I understand that the reaction may be due to thought that the pitfalls which sometimes happen with technology seem overwhelming, and, in their role, the school committee may be very attuned to that. I also realize they do have a sense that technology is important for learning. But I hope they will quickly begin to understand, in a tangible way, how digital tools can deepen, extend, and transform learning.
“I’m defining innovation as a way of thinking that creates something new and better. Innovation can come from either “invention” (something totally new) or “iteration” (a change of something that already exists), but if it does not meet the idea of “new and better,” it is not innovative.”
I like the distinction the term “innovation” is given.
But, initially, it is quite intimidating. How could I ever create something that is new and better? What a tall order.
Upon further reflection, however, I realized that the idea only needs to be new and better for me and my students. Innovation does not need to be some completely original concept that the world has never seen before. Instead, innovation can simply build on what is already out there. Take something you haven’t done before and tweak it to meet the learning needs of your students. Without realizing it, my lessons, my classroom, my students’ learning experiences have started to become more innovative.
“The power of networking is sharing ideas, clarifying our thinking, and developing new and better ideas.”
“Sometimes, the most valuable thing you get from the network isn’t an idea but the inspiration or courage to try something new.”
A past administrator I worked with encouraged teachers to engage with Twitter. He didn’t have much success. Although he did not push hard and make it an expectation, many teachers felt he made an edict and that they would be judged negatively if they did not use Twitter.
He has since left and so has the “pressure” to use Twitter. Some teachers had created accounts and tweeted a couple of times, never really seeing the value. Others have been more embracing.
I think it is a lost opportunity in not connecting with other educators. Our hands are often tied if trying to interact with those within our own building - different schedules and so many “urgent” tasks on that list.
But connecting through social media, allows flexibility for teachers to meet on their own time. Use five minutes to take a sip from the stream of information. There are people sharing ideas that will be useful to your role as an educator. It also allows you a moment to reflect on your current practices and clarify your beliefs about education.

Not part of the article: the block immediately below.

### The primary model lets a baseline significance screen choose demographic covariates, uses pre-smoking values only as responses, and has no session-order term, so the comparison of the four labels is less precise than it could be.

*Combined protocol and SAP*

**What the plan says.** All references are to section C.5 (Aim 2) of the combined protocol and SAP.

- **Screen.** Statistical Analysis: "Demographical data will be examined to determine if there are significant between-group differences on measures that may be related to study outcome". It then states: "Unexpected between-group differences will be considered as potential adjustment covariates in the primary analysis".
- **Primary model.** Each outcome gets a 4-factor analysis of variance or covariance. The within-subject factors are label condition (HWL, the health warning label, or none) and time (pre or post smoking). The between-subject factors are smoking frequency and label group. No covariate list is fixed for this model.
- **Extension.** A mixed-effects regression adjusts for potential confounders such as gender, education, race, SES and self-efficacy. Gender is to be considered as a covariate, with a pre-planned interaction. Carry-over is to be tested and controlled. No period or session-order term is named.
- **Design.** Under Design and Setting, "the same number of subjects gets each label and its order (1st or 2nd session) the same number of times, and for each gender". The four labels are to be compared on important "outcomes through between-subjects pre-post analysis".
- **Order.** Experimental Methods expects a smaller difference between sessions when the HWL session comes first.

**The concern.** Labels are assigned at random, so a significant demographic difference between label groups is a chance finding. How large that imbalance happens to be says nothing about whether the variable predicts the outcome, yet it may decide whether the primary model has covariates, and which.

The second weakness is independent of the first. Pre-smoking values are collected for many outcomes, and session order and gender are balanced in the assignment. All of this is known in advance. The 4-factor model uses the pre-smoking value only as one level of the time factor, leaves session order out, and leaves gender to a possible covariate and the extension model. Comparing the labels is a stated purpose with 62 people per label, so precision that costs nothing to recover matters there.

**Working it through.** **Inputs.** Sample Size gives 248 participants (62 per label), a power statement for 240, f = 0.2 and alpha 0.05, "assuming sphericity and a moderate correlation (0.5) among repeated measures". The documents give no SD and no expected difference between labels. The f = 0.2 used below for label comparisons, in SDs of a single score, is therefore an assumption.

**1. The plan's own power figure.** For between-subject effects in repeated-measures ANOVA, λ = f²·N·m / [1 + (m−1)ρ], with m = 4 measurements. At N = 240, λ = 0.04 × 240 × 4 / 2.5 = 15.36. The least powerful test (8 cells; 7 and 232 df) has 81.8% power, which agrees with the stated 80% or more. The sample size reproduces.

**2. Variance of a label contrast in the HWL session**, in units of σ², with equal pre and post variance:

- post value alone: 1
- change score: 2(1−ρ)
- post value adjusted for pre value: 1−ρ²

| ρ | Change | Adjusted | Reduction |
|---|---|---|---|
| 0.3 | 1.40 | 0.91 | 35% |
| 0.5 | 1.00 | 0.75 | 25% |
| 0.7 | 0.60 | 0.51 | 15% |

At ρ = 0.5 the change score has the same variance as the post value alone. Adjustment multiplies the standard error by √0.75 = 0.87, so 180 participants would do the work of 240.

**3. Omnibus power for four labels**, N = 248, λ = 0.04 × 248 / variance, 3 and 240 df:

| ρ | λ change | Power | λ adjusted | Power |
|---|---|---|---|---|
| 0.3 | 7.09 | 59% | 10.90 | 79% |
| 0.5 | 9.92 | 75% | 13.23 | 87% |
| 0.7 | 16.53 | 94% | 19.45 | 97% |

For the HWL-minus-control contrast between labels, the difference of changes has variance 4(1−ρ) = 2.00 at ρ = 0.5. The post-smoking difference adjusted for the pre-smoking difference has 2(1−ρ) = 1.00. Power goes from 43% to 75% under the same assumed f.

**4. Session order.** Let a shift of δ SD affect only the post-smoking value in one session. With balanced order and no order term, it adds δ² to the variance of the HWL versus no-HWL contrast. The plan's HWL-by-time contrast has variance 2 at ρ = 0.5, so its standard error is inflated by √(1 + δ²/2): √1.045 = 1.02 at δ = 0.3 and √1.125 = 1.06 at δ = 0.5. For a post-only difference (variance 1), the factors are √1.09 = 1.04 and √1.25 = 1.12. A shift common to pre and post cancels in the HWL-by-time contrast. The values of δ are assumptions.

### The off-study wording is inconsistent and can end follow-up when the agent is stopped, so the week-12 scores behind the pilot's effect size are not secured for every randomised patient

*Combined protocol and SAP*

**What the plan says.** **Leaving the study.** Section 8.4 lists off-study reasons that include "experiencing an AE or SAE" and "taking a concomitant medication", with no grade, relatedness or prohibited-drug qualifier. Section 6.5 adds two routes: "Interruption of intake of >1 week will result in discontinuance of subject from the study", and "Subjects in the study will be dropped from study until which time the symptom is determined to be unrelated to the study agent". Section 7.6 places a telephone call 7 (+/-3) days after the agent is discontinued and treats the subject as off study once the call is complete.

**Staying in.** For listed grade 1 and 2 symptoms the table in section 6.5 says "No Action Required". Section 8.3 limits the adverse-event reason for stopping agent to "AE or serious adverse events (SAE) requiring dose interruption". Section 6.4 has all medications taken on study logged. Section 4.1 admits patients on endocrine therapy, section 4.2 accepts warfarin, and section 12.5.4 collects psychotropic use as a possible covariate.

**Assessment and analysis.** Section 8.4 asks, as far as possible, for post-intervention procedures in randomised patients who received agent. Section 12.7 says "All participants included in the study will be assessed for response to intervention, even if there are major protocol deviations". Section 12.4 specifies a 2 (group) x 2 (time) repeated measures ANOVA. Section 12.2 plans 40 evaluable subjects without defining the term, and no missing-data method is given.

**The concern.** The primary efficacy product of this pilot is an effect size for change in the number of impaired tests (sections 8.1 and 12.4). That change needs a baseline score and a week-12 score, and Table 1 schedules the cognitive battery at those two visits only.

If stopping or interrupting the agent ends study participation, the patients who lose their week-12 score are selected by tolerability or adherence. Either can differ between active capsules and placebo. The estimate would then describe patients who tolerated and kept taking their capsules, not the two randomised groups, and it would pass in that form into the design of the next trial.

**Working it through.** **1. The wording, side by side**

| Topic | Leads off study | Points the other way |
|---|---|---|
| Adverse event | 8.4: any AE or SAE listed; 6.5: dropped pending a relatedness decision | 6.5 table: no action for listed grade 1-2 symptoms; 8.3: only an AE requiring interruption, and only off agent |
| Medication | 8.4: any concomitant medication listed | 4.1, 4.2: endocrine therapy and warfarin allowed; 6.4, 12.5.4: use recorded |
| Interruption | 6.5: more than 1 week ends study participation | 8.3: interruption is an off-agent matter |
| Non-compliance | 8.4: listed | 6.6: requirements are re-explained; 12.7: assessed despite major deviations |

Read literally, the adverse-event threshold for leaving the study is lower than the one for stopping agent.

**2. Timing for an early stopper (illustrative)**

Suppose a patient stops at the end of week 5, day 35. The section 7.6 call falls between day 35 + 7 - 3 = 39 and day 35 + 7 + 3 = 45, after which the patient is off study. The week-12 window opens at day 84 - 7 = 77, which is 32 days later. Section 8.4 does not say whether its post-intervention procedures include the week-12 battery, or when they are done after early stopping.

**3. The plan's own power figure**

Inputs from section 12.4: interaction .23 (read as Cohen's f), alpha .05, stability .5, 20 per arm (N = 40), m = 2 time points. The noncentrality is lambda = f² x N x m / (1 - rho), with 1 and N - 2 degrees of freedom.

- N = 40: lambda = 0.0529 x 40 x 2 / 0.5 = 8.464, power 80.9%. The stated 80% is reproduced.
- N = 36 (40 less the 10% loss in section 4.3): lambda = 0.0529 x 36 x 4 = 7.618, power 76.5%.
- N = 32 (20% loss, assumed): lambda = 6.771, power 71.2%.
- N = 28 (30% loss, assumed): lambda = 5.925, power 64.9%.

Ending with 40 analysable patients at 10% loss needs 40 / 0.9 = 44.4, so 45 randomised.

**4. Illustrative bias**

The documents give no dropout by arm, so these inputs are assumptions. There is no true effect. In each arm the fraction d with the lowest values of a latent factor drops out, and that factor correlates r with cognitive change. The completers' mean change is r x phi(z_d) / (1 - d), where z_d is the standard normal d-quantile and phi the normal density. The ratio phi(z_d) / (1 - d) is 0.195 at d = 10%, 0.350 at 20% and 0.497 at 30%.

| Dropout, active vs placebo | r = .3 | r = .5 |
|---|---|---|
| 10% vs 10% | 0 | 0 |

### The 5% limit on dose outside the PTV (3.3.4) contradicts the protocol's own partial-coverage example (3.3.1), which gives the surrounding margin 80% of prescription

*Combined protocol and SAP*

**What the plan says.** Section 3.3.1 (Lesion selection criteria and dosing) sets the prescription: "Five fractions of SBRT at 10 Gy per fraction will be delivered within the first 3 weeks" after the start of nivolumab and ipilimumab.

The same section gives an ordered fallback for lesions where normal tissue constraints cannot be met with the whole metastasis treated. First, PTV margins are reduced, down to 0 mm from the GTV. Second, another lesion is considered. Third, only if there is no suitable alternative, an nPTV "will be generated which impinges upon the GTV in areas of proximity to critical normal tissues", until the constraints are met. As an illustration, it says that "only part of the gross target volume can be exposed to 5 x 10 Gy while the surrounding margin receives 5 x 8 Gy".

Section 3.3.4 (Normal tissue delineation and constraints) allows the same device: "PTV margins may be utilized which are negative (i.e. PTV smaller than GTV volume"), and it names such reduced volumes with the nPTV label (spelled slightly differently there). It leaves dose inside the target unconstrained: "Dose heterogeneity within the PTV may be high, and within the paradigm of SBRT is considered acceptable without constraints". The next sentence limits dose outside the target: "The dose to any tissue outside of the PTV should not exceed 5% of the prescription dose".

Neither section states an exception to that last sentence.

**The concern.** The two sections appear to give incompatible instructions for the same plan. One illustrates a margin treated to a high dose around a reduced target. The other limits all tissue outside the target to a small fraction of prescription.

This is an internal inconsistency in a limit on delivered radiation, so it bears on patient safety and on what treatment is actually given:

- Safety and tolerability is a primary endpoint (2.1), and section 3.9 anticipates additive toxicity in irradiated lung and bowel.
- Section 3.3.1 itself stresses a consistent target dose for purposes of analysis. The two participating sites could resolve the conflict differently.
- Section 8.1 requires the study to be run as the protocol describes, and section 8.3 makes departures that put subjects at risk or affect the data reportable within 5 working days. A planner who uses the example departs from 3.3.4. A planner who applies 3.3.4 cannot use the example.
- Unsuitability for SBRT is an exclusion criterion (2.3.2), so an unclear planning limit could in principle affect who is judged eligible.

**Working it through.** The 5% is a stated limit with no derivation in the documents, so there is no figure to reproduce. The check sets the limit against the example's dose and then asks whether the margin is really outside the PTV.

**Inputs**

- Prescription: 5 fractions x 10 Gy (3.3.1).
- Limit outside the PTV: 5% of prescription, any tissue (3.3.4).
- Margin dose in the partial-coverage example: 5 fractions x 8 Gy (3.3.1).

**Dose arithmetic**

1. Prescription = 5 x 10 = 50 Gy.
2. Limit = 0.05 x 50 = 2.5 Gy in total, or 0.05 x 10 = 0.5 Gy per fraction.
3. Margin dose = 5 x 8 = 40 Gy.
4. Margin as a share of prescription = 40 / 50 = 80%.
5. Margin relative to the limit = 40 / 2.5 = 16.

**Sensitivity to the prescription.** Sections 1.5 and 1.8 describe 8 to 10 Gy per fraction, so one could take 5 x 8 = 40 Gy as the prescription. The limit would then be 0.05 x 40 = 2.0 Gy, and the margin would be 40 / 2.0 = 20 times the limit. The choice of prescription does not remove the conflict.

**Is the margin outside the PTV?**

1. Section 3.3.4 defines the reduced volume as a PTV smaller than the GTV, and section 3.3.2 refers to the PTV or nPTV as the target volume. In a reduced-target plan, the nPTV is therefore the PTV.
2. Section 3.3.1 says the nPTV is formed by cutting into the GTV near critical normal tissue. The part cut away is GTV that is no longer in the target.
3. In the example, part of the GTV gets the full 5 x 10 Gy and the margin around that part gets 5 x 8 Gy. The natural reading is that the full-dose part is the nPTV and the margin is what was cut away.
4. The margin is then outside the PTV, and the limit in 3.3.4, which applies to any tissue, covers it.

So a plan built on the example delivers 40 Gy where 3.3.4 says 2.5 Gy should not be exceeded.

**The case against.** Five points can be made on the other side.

This blog furthers that purpose. I not only wanted to model blogging for my students, but I wanted a simple, convenient, and consistent arena in which I could reflect on my work as a teacher.
The connections to be made via social media enhances teaching. It accelerates our abilities to meet our students needs. The power of social media is getting better together - with countless numbers - and giving confidence to take a risk, rather than going it alone or with a small band of confidants.
“If innovation is going to be a priority in education, we need to create a culture where trust is the norm.”
I speak of trust with my students. And I’m getting better at giving them my full trust.
Fortunately, my classroom is 1:1 with Chromebooks. While others may be concerned as to what mischief students may get into while they are supposed to doing their work on the device, I share with students that I am trusting them to use it appropriately. They seem to appreciate that I present the technology as an opportunity and a responsibility with which I am entrusting them.
Students are also being allowed more and more autonomy in my classroom. I am affording them greater trust in making decisions about their learning: What will your final product be? How will you go about showing they understand? How will you demonstrate you have that skill? What are you going to go about finding out about that topic?
Putting the students more and more at the center demands greater trust of those students. They respond well, and I believe their learning is enhanced while developing skills and attitudes that they can apply to other classrooms, other grades, and other areas of their lives.
“Can you imagine going to a place every day where you felt your voice didn’t matter?”
Students have been given greater voice in my classroom over the last several years. As I noted in my comments about trust, I am affording students more choices regarding their learning. Also, to the end of greater voice, students in my class are expected to maintain a blog.
Their blogs are an opportunity for the students to reflect on and share their learning. In addition, they are encouraged to view classmates’ blogs and comment on the posts. This allows them to develop their own voices and to observe the voices of their classmates.